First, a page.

# Another logarithm problem

• Jul 5th 2012, 01:46 PM
Latsabb
Another logarithm problem
I keep getting blocked every few pages by something I cant figure out with these logarithm problems, and I apologize for posting up so many questions, but I am really struggling.

The problem is as follows:

3 * e^-2x = 10

Basically, I cant seem to figure out the order, or how to break it down correctly. I typically start off by dividing both sides by 3, but then it goes downhill from there. How do I deal with that e^-2x? I have tried all kind of stuff, and I am not finding a simple solution. The book makes it seem like it should be elementary, since it doesnt even explain it, and it is an example. Maybe it is because it is almost midnight, but I cannot for the life of me see what I am missing. Thanks.
• Jul 5th 2012, 01:55 PM
emakarov
Re: Another logarithm problem
$\displaystyle 3e^{-2x} = 10$ Divide both sides by 3

$\displaystyle e^{-2x}=10/3$ Take ln of both sides, use the fact that $\displaystyle \ln(e^y)=y$ for all y.

$\displaystyle -2x = \ln(10/3)$ Divide by -2

$\displaystyle x = -\frac{1}{2}\ln(10/3)$ You may use the fact that $\displaystyle -\ln(x)=\ln(x^{-1})$ to get

$\displaystyle x = \frac{1}{2}\ln(3/10)$
• Jul 5th 2012, 01:55 PM
Plato
Re: Another logarithm problem
Quote:

Originally Posted by Latsabb
The problem is as follows:

$\displaystyle 3 e^{-2x} = 10$

Hint: $\displaystyle -2x=\ln(10)-\ln(3)$, How and Why?
• Jul 5th 2012, 01:58 PM
Latsabb
Re: Another logarithm problem
Ok, so in general, if I have e raised to something, I can ln both sides, and simply drop the e, and put the powers as constants?
• Jul 5th 2012, 02:09 PM
Plato
Re: Another logarithm problem
Quote:

Originally Posted by Latsabb
Ok, so in general, if I have e raised to something, I can ln both sides, and simply drop the e, and put the powers as constants?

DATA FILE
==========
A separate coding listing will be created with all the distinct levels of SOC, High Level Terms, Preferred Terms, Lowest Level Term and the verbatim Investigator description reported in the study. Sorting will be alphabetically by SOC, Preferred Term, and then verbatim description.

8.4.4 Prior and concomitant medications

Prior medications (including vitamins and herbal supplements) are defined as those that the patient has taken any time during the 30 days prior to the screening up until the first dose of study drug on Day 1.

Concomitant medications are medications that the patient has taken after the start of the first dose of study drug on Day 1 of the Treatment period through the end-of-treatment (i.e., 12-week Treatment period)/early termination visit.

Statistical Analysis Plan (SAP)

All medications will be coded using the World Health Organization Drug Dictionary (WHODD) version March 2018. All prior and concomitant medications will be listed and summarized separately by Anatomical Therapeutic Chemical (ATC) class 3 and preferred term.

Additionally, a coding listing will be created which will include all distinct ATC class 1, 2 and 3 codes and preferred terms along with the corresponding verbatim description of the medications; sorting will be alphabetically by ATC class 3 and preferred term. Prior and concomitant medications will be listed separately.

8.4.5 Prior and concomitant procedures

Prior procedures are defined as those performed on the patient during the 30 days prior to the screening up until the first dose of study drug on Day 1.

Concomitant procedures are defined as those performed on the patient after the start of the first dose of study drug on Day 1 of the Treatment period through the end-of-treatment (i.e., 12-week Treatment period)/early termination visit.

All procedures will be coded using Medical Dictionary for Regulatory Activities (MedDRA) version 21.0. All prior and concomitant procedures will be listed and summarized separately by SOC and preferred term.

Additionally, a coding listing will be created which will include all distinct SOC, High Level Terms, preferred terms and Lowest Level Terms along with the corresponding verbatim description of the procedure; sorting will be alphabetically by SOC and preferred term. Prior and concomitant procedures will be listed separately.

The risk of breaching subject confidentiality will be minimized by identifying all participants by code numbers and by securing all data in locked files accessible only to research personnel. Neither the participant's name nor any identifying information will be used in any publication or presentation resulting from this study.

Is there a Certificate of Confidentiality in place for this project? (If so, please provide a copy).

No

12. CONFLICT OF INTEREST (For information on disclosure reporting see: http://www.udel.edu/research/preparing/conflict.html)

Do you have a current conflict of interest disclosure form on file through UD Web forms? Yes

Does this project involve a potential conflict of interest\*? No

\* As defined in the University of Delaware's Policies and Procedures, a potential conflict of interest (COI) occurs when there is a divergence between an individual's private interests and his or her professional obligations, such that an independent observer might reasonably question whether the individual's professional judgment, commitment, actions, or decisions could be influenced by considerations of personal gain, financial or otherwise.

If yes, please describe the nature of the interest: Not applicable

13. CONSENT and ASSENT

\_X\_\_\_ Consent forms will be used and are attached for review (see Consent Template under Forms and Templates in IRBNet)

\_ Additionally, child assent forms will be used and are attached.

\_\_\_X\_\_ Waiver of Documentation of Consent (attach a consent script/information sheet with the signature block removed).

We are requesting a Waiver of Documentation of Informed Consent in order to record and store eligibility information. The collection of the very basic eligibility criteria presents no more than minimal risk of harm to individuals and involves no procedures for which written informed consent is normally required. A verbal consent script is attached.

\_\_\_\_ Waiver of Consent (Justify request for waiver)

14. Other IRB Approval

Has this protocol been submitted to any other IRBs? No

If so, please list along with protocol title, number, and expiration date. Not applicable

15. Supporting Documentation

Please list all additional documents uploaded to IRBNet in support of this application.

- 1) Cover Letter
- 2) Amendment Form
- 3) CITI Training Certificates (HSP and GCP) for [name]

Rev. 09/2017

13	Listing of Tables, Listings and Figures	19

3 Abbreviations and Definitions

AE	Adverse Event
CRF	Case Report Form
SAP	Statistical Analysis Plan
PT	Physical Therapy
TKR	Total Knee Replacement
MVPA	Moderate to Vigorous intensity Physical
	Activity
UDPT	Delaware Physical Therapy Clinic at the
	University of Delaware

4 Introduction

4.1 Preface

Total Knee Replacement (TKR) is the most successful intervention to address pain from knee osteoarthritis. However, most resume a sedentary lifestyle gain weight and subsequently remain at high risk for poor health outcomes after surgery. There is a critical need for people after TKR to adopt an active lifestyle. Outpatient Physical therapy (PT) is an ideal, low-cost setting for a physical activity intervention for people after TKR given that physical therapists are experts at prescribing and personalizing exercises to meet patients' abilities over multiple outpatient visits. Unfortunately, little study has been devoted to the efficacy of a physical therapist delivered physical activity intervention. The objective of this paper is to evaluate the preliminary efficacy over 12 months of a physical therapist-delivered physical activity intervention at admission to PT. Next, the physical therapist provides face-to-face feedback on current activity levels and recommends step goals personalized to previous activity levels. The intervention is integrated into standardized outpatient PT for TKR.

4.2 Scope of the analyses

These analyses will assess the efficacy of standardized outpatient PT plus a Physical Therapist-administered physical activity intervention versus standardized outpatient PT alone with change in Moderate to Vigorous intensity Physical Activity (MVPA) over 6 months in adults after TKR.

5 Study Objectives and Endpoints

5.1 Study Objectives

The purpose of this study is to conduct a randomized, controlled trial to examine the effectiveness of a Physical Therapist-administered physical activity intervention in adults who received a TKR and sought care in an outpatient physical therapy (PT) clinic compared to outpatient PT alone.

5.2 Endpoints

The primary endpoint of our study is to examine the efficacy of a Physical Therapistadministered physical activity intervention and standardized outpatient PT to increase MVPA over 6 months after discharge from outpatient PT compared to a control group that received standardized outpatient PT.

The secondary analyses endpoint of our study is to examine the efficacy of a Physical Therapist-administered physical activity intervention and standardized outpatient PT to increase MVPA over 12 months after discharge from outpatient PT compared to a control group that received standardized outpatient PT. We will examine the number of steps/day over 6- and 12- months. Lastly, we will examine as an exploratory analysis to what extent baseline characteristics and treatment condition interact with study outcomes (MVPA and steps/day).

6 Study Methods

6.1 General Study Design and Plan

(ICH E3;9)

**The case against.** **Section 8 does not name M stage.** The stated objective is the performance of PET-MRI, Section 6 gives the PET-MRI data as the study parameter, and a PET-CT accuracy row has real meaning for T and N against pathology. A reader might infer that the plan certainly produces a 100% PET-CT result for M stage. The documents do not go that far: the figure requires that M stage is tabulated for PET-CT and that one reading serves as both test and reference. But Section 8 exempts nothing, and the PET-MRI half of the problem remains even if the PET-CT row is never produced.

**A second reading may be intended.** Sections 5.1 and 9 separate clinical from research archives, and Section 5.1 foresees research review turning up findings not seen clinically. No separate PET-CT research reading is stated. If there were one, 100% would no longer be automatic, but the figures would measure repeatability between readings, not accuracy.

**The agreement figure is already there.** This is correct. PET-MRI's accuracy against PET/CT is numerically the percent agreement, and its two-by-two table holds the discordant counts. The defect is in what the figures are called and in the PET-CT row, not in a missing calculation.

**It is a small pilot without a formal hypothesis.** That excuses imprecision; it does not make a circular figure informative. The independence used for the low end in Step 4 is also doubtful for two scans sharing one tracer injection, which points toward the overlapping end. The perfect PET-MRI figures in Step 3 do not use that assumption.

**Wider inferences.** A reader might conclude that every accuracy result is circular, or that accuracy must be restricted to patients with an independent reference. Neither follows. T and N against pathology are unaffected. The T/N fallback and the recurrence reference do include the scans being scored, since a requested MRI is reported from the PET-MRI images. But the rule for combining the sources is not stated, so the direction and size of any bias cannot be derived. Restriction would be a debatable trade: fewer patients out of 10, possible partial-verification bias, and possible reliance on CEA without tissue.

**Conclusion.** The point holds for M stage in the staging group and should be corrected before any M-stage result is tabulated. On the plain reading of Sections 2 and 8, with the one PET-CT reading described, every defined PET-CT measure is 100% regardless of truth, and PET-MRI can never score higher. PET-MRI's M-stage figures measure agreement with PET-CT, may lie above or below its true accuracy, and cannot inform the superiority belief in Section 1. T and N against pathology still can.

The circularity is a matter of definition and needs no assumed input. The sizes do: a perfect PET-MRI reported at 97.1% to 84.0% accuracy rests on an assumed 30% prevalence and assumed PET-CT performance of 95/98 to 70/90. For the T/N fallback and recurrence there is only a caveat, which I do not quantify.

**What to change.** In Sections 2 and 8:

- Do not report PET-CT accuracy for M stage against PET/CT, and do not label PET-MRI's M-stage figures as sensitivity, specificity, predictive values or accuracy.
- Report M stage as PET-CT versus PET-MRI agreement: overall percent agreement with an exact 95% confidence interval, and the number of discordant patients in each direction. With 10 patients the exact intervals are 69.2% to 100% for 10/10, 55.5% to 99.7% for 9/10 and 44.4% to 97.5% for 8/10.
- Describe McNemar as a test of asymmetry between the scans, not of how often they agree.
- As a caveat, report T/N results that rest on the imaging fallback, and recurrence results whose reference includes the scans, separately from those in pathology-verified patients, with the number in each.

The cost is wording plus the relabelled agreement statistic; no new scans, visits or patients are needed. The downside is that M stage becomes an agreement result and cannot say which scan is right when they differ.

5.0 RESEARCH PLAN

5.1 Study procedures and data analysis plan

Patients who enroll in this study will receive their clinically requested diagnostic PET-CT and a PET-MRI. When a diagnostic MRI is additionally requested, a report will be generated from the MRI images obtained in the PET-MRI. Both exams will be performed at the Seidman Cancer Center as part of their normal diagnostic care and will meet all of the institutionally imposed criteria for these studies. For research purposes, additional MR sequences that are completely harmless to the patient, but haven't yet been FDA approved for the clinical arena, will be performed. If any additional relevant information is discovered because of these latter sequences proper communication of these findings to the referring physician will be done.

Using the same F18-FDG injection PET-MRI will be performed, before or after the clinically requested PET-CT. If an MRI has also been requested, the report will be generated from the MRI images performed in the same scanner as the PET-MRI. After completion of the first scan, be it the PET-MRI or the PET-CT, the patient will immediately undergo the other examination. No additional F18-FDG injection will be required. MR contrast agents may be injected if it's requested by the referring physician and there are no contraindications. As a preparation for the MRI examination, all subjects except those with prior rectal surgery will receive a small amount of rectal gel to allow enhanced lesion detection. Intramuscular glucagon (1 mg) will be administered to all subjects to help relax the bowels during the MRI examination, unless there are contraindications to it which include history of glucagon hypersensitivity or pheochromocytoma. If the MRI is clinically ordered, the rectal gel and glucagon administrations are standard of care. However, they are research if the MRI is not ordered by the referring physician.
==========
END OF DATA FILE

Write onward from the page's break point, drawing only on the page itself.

You ought to know that if $\displaystyle e^x=y$ then $\displaystyle x=\ln(y)$
• Jul 5th 2012, 07:53 PM
Latsabb
Re: Another logarithm problem
The book I am working in just introduced e, and has yet to introduce ln.
• Jul 6th 2012, 01:04 AM
emakarov
Re: Another logarithm problem
Quote:

Originally Posted by Latsabb
Ok, so in general, if I have e raised to something, I can ln both sides, and simply drop the e

No, you drop e in one side of the equation and add ln in the other side, as Plato wrote in post #5.

Quote:

Originally Posted by Latsabb
and put the powers as constants?

I am not sure what this means.

Quote:

Originally Posted by Latsabb
The book I am working in just introduced e, and has yet to introduce ln.

I don't see how to solve the original equation without logarithms.
• Jul 6th 2012, 01:33 AM
daigo
Re: Another logarithm problem
All 'e' is is another constant such as $\displaystyle \pi$ and 'ln' is just a different notation for $\displaystyle \log_{e}$. That's pretty much all you need to know to solve this if you already know basic logs
• Jul 6th 2012, 05:34 AM
HallsofIvy
Re: Another logarithm problem
Quote:

Originally Posted by Latsabb
The book I am working in just introduced e, and has yet to introduce ln.

Yet, it asks you to solve $\displaystyle 3e^{-2x}= 10$? Has it dealt with logarithms in general, then? If you have logarithms base 10 ("common" logarithms), you can take the logarithm of both sides to get log(3)- 2x log(e)= 1 and then solve for x: x= (log(3)- 1)/(2log(e)).
• Jul 6th 2012, 10:19 AM
Wilmer
Re: Another logarithm problem
Quote:

Originally Posted by Latsabb
3 * e^-2x = 10

First, you need a set of brackets: 3 * e^(-2x) = 10;
the way you have it means 3 * (e^-2) * x = 10 ; OK?

I'd start this way:
1 / e^(2x) = 10/3

And (as you've been told): log(e) = 1 : tattoo that on your wrist !